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Next-generation platform for integrated photonics

Sasan Fathpour

Professor Sasan Fathpour and members of his research team (Research Scientist Dr. P. Rabiei, and graduate students J. Ma, S. Khan and J. Chiles) have developed a new way of integrating photonic devices that can potentially revolutionize integrated optics for applications in telecommunications as well as nonlinear and quantum optic devices on chips.

Despite decades of research, there appears to be no ideal photonic material that can play the unifying role that silicon has been dominantly playing for decades in microelectronics. For example, some photonic materials (like compound semiconductors) are good for laser light generation, while some (like lithium niobate) are good for electro-optics (an effect useful for switches and modulators). Silicon is a good passive optical material to move light around a chip and there are ways to make modulators on it but the performance of the devices is not great because the material is not electro-optic.

The problem with current lithium niobate devices is that they are bulky and expensive. If thin films of lithium niobate are developed and the geometrical cross-section of devices on the films can be reduced to submicron dimensions, the field of integrated photonics can move toward a more unifying platform. In addition, if such miniaturized photonic devices are made on silicon wafers that already house electronic circuits, ultrafast photonics and electronics can be seamlessly merged. Such a hybrid platform can pave the path toward using optics to transmit data between microprocessors, graphic and memory chips of future personal computers, game consoles, laptops and tablets.


Fathpour and his team’s breakthrough results make such a hybrid versatile platform closer to reality. For the first time, they have managed to bond thin films (less than half a micrometer thick) of lithium niobate to silicon wafers. The films themselves may have applications other than photonics (microelectromechanical systems, microwave filters for cell phones and piezoelectric transducers, to name a few). For now, the CREOL researchers are more focused on demonstrating basic integrated photonic devices such as low-loss microring resonators and high-performance optical modulators. They have managed to demonstrate electrooptic modulators whose driving voltage is several times less than the best commercial devices. This has become possible because the dimensions of the devices are less than a micrometer in width and height, compared to tens of microns in conventional devices. Having smaller devices means less voltage to attain the required radio-frequency electric field for the electro-optic effect, and less real estate on thin films means less consumption of expensive lithium niobate wafers.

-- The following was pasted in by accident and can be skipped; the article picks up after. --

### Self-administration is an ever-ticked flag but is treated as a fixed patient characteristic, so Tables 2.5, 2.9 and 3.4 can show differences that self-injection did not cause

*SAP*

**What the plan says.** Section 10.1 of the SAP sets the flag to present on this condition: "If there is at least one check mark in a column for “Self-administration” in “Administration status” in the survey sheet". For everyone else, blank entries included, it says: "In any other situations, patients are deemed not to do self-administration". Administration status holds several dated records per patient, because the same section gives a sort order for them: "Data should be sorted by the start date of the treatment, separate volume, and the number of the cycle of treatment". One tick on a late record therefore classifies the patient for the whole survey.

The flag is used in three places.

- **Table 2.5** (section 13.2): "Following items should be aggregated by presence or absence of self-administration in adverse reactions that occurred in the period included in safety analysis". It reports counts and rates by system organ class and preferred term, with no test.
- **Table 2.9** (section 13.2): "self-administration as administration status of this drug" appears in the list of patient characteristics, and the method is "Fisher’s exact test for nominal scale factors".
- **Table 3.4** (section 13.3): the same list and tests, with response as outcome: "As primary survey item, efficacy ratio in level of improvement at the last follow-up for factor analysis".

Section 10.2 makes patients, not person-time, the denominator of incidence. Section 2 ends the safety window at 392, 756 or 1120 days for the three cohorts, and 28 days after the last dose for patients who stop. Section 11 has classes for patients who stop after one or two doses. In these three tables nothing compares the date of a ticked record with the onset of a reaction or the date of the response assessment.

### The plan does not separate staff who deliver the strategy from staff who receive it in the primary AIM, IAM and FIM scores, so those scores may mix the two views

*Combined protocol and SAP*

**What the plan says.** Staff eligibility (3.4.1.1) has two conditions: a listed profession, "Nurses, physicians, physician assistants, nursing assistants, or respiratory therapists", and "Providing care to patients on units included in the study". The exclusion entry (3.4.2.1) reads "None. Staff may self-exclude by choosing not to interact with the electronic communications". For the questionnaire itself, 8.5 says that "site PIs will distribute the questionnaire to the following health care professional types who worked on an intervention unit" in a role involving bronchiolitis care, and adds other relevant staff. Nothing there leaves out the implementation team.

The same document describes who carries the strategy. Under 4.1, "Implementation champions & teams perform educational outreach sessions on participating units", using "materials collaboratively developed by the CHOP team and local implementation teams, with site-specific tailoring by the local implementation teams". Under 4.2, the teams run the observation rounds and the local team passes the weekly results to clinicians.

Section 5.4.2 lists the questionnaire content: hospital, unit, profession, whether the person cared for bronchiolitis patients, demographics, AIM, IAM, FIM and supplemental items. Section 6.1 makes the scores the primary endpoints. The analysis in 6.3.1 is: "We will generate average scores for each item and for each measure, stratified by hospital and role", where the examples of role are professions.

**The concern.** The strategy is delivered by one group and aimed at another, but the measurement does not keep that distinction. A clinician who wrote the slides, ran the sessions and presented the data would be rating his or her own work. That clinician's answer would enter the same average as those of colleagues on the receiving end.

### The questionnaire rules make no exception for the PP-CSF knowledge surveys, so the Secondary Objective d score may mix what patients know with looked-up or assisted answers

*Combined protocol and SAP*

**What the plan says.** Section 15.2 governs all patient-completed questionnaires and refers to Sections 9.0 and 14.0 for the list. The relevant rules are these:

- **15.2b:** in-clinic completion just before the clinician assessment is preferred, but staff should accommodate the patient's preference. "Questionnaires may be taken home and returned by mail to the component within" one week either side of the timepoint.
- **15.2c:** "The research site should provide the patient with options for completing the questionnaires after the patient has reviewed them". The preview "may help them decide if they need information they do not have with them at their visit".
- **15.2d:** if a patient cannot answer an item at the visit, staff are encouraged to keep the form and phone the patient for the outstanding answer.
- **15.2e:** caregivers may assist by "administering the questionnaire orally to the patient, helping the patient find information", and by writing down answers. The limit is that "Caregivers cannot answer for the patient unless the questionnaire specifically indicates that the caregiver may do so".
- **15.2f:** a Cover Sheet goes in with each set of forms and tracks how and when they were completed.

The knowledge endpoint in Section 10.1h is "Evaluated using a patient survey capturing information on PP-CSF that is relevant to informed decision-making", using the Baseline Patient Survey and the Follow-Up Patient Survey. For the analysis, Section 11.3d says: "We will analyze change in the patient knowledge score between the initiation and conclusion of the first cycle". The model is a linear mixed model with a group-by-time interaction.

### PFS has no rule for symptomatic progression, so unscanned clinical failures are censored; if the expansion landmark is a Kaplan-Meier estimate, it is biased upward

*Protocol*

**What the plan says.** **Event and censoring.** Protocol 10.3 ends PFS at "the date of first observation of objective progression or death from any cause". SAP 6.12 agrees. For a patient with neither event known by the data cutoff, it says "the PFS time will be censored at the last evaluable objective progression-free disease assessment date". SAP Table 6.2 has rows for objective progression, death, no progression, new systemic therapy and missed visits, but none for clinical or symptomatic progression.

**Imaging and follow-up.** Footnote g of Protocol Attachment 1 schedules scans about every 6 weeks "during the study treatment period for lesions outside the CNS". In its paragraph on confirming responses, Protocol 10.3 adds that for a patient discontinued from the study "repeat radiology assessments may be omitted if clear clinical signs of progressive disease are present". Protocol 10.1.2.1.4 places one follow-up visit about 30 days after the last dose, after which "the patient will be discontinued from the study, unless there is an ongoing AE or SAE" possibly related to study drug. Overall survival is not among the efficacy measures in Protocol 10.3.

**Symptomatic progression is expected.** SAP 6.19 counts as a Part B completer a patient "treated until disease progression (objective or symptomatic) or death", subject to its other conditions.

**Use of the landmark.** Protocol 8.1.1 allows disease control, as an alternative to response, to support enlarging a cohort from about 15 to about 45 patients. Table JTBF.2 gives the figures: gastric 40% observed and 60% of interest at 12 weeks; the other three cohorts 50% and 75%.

Unlike conventional lithium niobate waveguides that can be hardly bent, the UCF researchers have demonstrated optical rings with diameters less than a third of a millimeter for the first time on the material. All of these will allow integrating several miniaturized modulators and other photonic devices on a single chip for advanced communication formats such as quadrature phase shift keying (QPSK).

Detailed waveguide cross-section, dimensions, and materials for an integrated-optic ring-resonator and a Mach-Zehnder modulator (shown in the upper inset) implemented in the new platform.

The advantage of the novel platform is beyond optical telecommunication applications. Lithium niobate is one of the best known nonlinear optical materials but, with the lack of small and efficient waveguides, onlinear photonic chips that can manipulate the wavelength of light and quantum optics chips that allow quantum-mechanical interaction of light and matter have been hard to achieve. It is expected that these nonlinear and quantum optical chips can become a reality in the near future. Fathpour’s group plans to start working on building such chips in addition to pursuing their research on advanced photonic devices for optical telecommunication applications. The work is funded under the Office of Naval Research Young Investigator Program and was published in Optics Express last October.

Sasan Fathpour was among 16 researchers nationwide receiving Young Investigator Awards from the Office of Naval Research in 2013. He was recognized for showing “exceptional promise for doing creative research” early in his tenure track, according to the Navy. Fathpour was awarded a three-year, $680,000 grant to study novel nonlinear integrated devices on silicon. In 2012, he received the National Science Foundation CAREER award (another prestigious award for junior faculty) to conduct research on mid-infrared silicon photonics.

His research at CREOL has been highlighted by Nature Photonics, Optics and Photonics News, Laser Focus World, and other trade magazines and professional websites. He is the co-editor of a book entitled “Silicon Photonics for Telecommunications and Biomedicine” published by CRC Press in 2012.

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